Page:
However, this is not how voltage is induced on the secondary. If you want to think that the flux cuts the wire and induces voltage it will like that: Because the density of the flux varies (AC current through primary) the magnetic lines are changing in intensity (if you imagine them). Therefore, as the magnetic flux density varies the magnetic lines are seen (by the coil) to move in and out from the sides of the coil (not long its axis). Thus, its like they cut the coil and induce voltage.
    Another, way to see it its with the amount of flux density which passes through the coil.

    e=-N*dΦ/dt Faradays Law

    As you can see, the induced emf (e) depends on the rate of change of the flux through the coil's cross sectional area. Because the primary's current is AC the flux (Φ) varies and thus voltage across the secondary is induced.
     
  8. samjesse

    Thread Starter Active Member

    Sep 14, 2008
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    Thanks mik3

    I understood that the secondary coil acts as if it were a "radar" which detects any flux intensity changes inside the core since it is wand around it as close as possible.

    Now lets imagine that instead of being wand around it, we make a cut in the core such that the flux path will have to "jump" from north to south to complete its path, and place the secondary coil in that gap. Will that "produce" as much current as in the first setup?
     
  9. mik3

    Senior Member

    Feb 4, 2008
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    If the current through the primary remains the same the flux through the core will reduce because of the low permeability of the air. Thus, the induced emf on the secondary will be reduced too.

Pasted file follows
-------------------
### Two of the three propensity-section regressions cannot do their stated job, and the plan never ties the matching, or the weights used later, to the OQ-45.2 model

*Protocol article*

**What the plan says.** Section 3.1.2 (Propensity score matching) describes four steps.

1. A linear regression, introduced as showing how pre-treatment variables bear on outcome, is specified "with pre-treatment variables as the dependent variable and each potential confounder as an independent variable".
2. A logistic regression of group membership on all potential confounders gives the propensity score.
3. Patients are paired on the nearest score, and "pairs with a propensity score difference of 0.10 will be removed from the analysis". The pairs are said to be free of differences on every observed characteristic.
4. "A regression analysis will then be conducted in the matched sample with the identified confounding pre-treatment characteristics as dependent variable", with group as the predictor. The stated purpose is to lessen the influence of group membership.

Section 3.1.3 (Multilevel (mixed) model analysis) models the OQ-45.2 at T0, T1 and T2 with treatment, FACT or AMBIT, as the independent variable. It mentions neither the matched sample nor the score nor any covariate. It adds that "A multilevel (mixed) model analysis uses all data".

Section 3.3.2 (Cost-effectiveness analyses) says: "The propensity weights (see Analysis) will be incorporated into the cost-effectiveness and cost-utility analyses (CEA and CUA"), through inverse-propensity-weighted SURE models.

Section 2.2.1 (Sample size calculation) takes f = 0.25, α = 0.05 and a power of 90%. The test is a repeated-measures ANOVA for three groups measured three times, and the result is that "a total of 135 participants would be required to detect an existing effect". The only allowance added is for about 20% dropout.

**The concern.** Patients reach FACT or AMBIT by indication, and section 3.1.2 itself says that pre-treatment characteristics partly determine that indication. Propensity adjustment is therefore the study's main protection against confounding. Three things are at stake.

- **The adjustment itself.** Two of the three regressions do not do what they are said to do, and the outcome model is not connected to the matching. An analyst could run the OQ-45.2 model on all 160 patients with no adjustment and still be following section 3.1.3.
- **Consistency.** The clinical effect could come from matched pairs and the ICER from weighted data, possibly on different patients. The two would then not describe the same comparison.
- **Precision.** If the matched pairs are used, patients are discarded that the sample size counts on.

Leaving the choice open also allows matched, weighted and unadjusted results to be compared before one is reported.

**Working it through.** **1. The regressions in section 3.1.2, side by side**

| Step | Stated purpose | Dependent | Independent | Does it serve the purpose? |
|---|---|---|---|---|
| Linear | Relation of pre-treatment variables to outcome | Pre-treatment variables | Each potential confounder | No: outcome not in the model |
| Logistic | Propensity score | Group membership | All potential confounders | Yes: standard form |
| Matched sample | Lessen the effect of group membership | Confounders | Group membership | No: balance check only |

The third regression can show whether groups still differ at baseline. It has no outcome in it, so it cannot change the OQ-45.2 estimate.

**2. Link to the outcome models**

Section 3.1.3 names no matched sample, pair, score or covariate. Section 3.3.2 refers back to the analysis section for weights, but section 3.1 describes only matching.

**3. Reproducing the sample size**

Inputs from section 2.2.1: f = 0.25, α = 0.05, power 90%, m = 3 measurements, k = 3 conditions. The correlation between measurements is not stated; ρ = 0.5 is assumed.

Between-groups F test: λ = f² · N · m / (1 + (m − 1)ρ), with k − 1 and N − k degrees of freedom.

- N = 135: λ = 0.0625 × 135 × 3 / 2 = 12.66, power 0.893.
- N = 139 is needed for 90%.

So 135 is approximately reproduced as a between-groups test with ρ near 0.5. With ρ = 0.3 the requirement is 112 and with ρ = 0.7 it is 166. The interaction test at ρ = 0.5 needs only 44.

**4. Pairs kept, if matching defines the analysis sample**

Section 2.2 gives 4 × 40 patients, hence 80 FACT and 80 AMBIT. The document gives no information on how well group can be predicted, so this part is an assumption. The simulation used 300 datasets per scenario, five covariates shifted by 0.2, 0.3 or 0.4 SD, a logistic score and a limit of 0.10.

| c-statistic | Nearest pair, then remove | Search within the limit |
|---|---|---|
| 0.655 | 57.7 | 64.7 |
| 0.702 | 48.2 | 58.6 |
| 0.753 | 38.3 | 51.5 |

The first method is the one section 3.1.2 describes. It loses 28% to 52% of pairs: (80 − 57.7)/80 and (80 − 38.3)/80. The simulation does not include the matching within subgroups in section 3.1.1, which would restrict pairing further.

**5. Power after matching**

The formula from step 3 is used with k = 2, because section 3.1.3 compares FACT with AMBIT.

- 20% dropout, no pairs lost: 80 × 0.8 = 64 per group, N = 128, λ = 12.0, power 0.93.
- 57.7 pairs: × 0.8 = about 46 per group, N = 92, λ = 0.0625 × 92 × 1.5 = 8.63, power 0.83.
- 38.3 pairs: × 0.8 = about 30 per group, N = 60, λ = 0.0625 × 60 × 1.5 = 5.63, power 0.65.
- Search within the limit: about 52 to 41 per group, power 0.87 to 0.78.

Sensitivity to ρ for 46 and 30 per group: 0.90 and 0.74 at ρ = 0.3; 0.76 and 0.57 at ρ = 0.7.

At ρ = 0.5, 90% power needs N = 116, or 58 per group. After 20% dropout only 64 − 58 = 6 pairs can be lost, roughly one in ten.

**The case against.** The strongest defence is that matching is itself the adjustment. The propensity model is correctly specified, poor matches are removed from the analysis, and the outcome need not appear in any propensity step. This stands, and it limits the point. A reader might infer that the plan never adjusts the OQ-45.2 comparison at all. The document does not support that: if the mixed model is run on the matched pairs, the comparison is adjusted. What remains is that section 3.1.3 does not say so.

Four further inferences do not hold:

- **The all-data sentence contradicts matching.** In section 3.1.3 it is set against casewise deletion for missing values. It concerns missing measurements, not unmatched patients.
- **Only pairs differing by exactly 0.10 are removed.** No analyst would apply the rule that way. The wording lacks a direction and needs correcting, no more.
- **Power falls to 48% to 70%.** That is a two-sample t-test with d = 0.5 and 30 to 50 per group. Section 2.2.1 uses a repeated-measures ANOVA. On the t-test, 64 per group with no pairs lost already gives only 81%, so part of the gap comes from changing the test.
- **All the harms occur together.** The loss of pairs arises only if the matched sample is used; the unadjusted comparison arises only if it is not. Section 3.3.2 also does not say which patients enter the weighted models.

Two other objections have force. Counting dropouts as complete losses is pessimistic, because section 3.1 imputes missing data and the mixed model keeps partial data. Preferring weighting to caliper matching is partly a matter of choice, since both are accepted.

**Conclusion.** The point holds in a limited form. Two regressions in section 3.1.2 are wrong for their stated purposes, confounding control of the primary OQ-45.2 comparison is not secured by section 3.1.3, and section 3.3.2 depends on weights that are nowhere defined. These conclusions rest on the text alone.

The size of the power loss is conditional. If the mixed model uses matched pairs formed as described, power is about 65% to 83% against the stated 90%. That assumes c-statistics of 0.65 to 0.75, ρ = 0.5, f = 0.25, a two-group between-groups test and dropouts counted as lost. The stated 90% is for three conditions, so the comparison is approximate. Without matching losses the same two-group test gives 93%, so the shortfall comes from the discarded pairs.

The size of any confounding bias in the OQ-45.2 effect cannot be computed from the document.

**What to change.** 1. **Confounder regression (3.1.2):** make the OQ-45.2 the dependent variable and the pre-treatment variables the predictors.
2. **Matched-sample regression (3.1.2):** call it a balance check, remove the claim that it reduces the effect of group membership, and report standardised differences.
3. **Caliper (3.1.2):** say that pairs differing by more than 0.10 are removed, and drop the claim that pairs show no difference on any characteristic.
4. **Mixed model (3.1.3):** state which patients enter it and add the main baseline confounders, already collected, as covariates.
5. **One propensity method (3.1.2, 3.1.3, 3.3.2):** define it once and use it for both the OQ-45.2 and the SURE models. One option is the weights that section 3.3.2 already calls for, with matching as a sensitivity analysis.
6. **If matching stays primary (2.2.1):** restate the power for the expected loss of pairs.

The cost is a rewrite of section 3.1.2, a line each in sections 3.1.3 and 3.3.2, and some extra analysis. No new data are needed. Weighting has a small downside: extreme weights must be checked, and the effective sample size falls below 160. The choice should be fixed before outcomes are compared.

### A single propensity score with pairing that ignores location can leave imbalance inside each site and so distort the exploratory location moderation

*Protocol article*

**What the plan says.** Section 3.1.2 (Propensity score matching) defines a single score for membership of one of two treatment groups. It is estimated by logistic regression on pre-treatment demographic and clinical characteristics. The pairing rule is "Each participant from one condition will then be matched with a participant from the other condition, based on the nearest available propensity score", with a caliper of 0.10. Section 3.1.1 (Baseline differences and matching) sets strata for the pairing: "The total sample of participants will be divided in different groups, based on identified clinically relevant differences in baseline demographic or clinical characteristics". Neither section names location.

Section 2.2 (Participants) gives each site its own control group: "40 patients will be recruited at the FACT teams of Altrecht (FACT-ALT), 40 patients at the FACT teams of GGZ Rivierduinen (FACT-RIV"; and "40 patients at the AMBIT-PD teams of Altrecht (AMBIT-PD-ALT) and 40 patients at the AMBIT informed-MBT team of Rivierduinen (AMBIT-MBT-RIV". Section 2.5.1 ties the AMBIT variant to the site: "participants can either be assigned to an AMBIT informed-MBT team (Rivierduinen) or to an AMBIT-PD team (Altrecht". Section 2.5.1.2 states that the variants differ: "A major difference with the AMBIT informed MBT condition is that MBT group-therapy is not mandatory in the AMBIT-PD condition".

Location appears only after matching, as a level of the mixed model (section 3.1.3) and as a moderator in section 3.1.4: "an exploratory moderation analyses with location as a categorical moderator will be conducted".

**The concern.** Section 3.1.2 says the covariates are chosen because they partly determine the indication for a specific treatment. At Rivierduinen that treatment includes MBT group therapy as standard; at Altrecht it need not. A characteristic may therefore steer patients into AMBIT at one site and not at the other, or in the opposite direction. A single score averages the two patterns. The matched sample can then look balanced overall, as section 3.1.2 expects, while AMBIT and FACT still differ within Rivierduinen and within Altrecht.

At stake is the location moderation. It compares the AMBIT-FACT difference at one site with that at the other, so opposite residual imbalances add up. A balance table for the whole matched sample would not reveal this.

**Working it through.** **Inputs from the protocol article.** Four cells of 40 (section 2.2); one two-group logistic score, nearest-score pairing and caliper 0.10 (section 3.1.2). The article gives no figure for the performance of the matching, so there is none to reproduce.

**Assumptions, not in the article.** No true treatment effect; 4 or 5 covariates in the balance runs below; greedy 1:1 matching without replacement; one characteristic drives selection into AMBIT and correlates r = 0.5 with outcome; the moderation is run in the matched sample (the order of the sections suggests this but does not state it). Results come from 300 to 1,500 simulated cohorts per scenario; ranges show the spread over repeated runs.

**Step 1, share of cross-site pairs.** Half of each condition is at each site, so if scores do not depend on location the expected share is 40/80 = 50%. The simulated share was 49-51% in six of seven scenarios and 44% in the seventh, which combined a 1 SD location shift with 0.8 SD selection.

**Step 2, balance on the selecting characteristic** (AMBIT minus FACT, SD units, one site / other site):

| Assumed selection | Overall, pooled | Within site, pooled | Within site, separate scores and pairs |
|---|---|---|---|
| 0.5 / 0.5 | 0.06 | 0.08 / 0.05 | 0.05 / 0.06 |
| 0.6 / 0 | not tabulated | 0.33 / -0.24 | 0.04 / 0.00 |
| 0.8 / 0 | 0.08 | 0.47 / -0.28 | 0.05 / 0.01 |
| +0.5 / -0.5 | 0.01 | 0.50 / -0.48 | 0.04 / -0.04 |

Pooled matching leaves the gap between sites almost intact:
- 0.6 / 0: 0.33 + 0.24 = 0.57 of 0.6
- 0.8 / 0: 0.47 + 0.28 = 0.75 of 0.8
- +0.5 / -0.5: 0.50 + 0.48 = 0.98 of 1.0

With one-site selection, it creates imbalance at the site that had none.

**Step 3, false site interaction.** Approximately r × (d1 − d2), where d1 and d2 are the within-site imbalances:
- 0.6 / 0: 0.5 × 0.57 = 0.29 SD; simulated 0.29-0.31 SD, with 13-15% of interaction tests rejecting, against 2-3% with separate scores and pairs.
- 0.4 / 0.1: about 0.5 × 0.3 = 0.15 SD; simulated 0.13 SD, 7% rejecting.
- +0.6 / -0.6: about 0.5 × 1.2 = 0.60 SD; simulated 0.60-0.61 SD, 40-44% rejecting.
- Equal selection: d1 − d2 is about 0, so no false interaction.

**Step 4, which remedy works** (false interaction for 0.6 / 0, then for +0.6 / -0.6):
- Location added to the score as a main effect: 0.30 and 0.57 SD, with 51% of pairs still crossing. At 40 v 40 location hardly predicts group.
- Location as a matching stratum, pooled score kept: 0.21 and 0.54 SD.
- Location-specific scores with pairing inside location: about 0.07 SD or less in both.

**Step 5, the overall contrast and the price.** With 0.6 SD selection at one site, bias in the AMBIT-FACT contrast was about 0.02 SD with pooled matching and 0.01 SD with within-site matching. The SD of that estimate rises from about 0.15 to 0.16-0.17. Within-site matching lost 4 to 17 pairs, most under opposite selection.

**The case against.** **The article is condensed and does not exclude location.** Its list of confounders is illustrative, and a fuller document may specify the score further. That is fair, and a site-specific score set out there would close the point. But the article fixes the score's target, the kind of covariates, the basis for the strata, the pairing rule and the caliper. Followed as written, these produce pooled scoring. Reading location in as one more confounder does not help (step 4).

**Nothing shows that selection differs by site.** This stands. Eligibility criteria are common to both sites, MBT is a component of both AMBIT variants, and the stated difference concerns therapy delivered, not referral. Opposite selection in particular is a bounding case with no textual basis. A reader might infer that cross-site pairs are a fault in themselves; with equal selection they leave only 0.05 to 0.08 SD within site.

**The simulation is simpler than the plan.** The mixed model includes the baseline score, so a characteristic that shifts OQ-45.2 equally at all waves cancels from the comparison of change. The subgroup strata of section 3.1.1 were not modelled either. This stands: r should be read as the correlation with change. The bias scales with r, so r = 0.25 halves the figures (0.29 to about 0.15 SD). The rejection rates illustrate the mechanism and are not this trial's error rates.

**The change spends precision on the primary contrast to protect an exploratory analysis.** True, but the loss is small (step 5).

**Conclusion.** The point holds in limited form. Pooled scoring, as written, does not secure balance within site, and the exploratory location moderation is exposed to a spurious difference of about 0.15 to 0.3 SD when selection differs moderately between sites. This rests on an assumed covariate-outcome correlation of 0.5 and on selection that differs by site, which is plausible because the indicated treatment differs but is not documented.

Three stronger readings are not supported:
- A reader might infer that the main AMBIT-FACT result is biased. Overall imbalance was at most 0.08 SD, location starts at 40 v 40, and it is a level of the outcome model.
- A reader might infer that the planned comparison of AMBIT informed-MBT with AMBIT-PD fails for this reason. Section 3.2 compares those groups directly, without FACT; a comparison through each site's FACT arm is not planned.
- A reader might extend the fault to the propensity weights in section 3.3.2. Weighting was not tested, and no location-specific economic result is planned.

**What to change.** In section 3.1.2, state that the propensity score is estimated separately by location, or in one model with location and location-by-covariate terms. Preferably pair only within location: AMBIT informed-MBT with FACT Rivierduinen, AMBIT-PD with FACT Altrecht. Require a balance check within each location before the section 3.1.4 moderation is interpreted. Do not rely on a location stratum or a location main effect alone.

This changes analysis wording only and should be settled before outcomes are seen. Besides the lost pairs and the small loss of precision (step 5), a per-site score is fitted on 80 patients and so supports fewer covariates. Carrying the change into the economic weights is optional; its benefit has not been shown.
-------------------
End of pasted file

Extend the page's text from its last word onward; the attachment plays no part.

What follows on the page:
10. studiot

    AAC Fanatic!

    Nov 9, 2007
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    This is changing the goalposts from the original questions which was about low current.

    Let's try this another way.

    The magnetic flux is produced by the (primary) coil, not by the core. The presence or absence of the core does not affect the total amount of flux produced, only its position in space.

    Magnetic flux, just like electric current, divides itself through all possible paths available. The greatest part passes through the path of least resistance. In magnetic terms this is termed reluctance. This path is of course the core. But there is always some air flux, particularly near the core, just as there is always some current in high value resistor in parallel with a low value one.
     
  11. mik3

    Senior Member

    Feb 4, 2008
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    I do not agree.

    Flux=N*i*μ*A/l

    This says that flux depends on μ and thus on the material of the core. It is the MMF and H that are not affected by the core.
     
  12. studiot

    AAC Fanatic!

    Nov 9, 2007
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    That is only the flux density within a solenoidal winding.

    I said the total flux is the same. I think this a direct consequence of the law of conservation of energy.

    In other words the triple intergral over all space is the same.

    My point was that the total must be the same, it is just more spread out in an air or vacuum cored coil.